The pasteurized whey 1 is subjected to a first ultrafiltration stage (numeral 2). There is thus obtained a retentate 3 containing an increased proportion of whey proteins and a permeate 4, which is rejected or treated later on for further recovery of the products contained therein, such as lactose. The retentate or concentrate (3) of whey proteins is mixed at a mixing stage 6 with milk 5. The mixing is effected in variable proportions, for example of 2 to 5 volumes of milk for 1 volume of concentrate. The resulting mixture 7 is subjected to an ultrafiltration stage 8 affording separation of a permeate 9 and a retentate 10 wherein the total protein content is higher than that of mixture 7. The retentate 10 serves as a raw material for the cheese-production 12, which is effected in a conventional manner. According as the starting milk 5 is whole or skim milk, the fat content should be adjusted at 12. Also at this stage 12 are effected the usual additions and steps depending on the particular type of cheese to be produced. After syneresis, the cheese as a final product is obtained at 13. The whey collected at 14 may be recycled through line 11 for joining, after being pasteurized, the whey 1 to be processed.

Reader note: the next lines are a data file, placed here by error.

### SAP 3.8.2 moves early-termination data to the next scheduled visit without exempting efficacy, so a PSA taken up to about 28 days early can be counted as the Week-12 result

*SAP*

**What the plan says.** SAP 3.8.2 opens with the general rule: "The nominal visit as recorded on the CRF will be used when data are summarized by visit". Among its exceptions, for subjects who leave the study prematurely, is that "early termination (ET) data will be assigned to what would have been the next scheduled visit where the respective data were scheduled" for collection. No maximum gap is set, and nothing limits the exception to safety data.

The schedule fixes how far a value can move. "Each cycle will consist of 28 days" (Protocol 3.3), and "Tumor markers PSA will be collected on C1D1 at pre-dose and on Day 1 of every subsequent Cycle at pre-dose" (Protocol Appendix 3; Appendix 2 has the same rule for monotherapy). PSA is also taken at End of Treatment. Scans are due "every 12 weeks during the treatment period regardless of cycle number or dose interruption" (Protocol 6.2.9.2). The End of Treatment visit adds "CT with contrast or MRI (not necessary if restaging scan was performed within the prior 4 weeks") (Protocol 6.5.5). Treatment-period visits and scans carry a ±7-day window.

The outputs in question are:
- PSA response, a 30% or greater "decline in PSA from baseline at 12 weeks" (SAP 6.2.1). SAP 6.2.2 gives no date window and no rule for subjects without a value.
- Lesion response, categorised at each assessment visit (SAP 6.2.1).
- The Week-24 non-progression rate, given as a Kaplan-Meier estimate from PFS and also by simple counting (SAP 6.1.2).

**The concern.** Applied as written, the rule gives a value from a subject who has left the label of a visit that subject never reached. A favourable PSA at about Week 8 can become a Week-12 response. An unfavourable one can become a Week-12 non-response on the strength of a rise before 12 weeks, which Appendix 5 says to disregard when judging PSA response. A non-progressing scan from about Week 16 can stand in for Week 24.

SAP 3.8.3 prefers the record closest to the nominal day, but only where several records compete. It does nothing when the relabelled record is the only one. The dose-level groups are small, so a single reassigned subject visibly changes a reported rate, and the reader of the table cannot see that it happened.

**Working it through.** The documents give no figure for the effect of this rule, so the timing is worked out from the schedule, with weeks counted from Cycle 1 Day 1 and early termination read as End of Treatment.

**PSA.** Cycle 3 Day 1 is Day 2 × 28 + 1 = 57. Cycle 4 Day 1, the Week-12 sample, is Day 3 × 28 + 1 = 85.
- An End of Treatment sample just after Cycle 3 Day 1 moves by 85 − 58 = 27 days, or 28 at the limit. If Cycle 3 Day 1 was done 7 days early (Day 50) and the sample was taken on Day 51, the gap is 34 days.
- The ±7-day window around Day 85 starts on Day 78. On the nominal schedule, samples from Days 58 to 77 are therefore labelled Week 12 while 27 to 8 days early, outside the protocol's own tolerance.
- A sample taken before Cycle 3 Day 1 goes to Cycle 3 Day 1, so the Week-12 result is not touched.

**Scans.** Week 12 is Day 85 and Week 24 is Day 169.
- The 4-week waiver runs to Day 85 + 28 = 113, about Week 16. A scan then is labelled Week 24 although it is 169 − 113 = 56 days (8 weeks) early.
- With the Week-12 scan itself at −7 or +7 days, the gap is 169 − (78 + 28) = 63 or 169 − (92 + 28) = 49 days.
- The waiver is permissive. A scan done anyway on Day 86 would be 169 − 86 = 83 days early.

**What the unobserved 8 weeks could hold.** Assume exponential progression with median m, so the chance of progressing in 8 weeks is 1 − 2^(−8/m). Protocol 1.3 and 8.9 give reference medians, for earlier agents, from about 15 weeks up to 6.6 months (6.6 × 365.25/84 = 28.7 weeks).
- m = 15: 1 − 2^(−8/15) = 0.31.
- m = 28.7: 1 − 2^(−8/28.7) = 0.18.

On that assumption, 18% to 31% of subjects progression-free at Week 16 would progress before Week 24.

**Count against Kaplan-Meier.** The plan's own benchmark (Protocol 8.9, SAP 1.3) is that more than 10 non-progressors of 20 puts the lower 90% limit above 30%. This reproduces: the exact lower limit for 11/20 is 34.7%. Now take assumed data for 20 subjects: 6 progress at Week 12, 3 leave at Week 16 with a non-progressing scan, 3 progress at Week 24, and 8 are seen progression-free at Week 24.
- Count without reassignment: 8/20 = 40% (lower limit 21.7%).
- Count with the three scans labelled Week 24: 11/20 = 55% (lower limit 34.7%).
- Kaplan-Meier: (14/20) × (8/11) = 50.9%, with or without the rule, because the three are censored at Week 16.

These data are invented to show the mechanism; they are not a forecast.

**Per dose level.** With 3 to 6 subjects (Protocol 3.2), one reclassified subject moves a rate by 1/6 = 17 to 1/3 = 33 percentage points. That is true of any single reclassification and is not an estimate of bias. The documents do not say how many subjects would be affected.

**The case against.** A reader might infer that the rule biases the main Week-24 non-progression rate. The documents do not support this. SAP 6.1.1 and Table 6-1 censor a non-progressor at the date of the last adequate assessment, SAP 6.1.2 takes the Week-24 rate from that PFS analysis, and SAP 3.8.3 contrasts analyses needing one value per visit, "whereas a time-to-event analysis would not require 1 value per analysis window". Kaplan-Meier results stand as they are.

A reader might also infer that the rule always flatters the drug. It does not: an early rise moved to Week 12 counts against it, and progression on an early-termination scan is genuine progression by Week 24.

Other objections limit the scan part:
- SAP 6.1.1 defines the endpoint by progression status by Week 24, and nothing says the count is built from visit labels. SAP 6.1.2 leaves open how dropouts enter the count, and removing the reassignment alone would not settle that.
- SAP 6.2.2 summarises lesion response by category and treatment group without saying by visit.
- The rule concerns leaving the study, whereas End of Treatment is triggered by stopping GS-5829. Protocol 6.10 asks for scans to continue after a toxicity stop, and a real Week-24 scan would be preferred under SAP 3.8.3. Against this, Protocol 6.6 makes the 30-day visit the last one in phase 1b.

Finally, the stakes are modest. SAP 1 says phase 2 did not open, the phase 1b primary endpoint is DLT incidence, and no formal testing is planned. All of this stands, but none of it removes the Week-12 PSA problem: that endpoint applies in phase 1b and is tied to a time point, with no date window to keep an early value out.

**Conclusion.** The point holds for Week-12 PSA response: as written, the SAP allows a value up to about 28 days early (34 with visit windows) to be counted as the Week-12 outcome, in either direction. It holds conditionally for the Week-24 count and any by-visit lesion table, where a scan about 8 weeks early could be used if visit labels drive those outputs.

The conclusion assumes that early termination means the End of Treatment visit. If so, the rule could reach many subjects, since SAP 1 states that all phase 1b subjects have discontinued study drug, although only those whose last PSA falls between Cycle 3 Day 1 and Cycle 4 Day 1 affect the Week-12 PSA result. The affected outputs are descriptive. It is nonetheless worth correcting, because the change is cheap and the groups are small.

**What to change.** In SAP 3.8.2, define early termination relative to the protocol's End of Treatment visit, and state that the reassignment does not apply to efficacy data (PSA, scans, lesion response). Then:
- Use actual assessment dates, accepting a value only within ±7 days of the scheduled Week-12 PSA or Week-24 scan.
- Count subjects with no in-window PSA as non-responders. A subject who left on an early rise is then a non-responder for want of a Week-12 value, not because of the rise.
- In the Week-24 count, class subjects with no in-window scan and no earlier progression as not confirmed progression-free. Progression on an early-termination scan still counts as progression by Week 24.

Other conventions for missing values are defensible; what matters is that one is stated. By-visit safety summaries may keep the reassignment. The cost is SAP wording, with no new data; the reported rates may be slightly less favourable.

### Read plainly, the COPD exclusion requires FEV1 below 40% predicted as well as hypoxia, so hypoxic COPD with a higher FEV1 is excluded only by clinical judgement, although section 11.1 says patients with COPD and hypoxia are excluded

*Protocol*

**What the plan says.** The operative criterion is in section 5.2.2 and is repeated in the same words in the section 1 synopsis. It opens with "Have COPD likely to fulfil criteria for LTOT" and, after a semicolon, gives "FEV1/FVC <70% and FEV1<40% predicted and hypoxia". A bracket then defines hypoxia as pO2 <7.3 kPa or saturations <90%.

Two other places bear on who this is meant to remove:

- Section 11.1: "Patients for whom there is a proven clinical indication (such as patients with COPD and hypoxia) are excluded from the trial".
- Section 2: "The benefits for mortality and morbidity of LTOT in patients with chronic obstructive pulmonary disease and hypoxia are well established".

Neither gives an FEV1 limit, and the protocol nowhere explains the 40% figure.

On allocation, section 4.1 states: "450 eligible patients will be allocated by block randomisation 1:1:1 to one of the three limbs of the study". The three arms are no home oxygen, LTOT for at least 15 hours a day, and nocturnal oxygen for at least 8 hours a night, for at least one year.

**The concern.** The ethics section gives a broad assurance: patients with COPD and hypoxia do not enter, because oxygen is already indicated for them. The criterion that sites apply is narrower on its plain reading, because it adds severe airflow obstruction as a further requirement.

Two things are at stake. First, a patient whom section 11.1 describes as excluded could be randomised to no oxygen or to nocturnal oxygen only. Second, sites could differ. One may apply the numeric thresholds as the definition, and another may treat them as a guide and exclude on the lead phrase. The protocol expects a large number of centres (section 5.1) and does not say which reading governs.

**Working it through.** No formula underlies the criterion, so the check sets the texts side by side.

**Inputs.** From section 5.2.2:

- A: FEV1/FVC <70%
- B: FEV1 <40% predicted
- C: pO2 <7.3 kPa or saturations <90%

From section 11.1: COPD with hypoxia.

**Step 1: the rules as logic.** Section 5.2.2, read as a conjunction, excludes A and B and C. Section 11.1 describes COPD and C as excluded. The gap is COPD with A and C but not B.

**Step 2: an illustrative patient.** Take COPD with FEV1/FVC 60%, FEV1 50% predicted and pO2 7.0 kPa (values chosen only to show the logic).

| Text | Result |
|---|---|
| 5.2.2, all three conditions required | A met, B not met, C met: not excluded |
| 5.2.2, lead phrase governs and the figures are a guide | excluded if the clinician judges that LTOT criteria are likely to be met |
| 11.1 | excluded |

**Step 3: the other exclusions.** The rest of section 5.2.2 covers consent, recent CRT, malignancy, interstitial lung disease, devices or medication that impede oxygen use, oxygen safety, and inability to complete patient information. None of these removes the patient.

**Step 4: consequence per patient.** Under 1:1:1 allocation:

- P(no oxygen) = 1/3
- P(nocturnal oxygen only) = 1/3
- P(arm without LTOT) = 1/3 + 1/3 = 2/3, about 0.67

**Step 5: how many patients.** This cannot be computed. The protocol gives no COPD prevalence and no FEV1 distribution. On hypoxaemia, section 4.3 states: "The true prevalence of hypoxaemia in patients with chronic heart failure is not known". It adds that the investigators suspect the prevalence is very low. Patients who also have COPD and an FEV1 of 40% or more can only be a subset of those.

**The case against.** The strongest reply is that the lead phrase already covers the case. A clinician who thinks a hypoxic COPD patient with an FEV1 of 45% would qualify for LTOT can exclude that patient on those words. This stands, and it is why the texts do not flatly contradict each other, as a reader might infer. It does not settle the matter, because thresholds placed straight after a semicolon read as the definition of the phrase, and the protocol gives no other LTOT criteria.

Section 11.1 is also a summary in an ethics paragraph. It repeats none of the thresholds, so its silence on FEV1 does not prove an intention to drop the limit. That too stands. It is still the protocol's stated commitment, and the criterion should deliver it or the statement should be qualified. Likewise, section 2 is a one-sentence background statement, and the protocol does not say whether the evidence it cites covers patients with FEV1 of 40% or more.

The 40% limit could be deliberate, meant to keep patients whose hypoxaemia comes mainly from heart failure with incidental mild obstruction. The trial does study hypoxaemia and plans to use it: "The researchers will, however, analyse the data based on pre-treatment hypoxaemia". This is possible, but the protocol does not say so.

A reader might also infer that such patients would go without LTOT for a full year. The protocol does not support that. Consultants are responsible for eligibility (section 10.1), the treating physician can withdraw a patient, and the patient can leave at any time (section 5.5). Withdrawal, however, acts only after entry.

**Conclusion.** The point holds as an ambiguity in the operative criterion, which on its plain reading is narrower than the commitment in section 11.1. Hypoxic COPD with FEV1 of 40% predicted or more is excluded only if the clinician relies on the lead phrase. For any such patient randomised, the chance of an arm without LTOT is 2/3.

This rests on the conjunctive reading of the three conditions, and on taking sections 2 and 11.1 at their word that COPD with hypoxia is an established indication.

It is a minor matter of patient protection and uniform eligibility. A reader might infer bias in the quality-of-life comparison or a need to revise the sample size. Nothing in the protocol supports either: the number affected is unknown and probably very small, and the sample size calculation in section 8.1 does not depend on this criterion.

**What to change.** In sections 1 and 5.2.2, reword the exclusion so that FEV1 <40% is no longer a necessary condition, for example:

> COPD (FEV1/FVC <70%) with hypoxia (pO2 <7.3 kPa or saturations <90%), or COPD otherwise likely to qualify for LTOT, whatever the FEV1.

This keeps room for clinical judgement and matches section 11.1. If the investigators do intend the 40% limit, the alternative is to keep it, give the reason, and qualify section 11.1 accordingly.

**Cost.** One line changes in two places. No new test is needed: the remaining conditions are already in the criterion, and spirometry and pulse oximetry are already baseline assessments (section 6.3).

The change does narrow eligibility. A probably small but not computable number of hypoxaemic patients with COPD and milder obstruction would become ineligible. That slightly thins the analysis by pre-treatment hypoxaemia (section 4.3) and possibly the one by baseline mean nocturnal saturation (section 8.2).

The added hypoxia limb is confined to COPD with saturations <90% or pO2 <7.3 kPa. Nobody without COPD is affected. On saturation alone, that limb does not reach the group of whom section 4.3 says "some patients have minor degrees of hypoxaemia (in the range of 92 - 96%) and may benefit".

It will be understood that the appended diagram is simplified to permit good understanding of the process of the invention. In practice, ultrafiltrations involve recycling steps to ensure repeated passages of the product through the ultrafiltration membrane and thus obtention of the desired protein concentration in the retentate.

The invention is illustrated by the following Examples.

EXAMPLE 1

Skim milk (400 gallons; 1816 l) was mixed with 908 l of whey which had been concentrated 5-fold by ultrafiltration. (The whey was obtained from the previous day's production of conventional cheddar cheese). The mixture was then concentrated about 3.7 times by ultrafiltration. Using the conventional procedures for stirred-curd cheese-making, the mixture was then curdled and the curd cut, drained, salted and hooped to form a skim milk cheese which was suitable for processing.

The compositions of the materials at various stages of the process were as follows (figures are percentages).

______________________________________       FAT     T.S.*   PROTEIN______________________________________Skim milk     0,194      10,30  3,9Whey retentate         0,340     13,1    4,9Mix before U.F.         0,195     10,9     4,23Mix after U.F.         0,740     23,5    15,6Whey after cutting         --        --      9,8Whey expressed         --        --      9,3______________________________________ *Total solids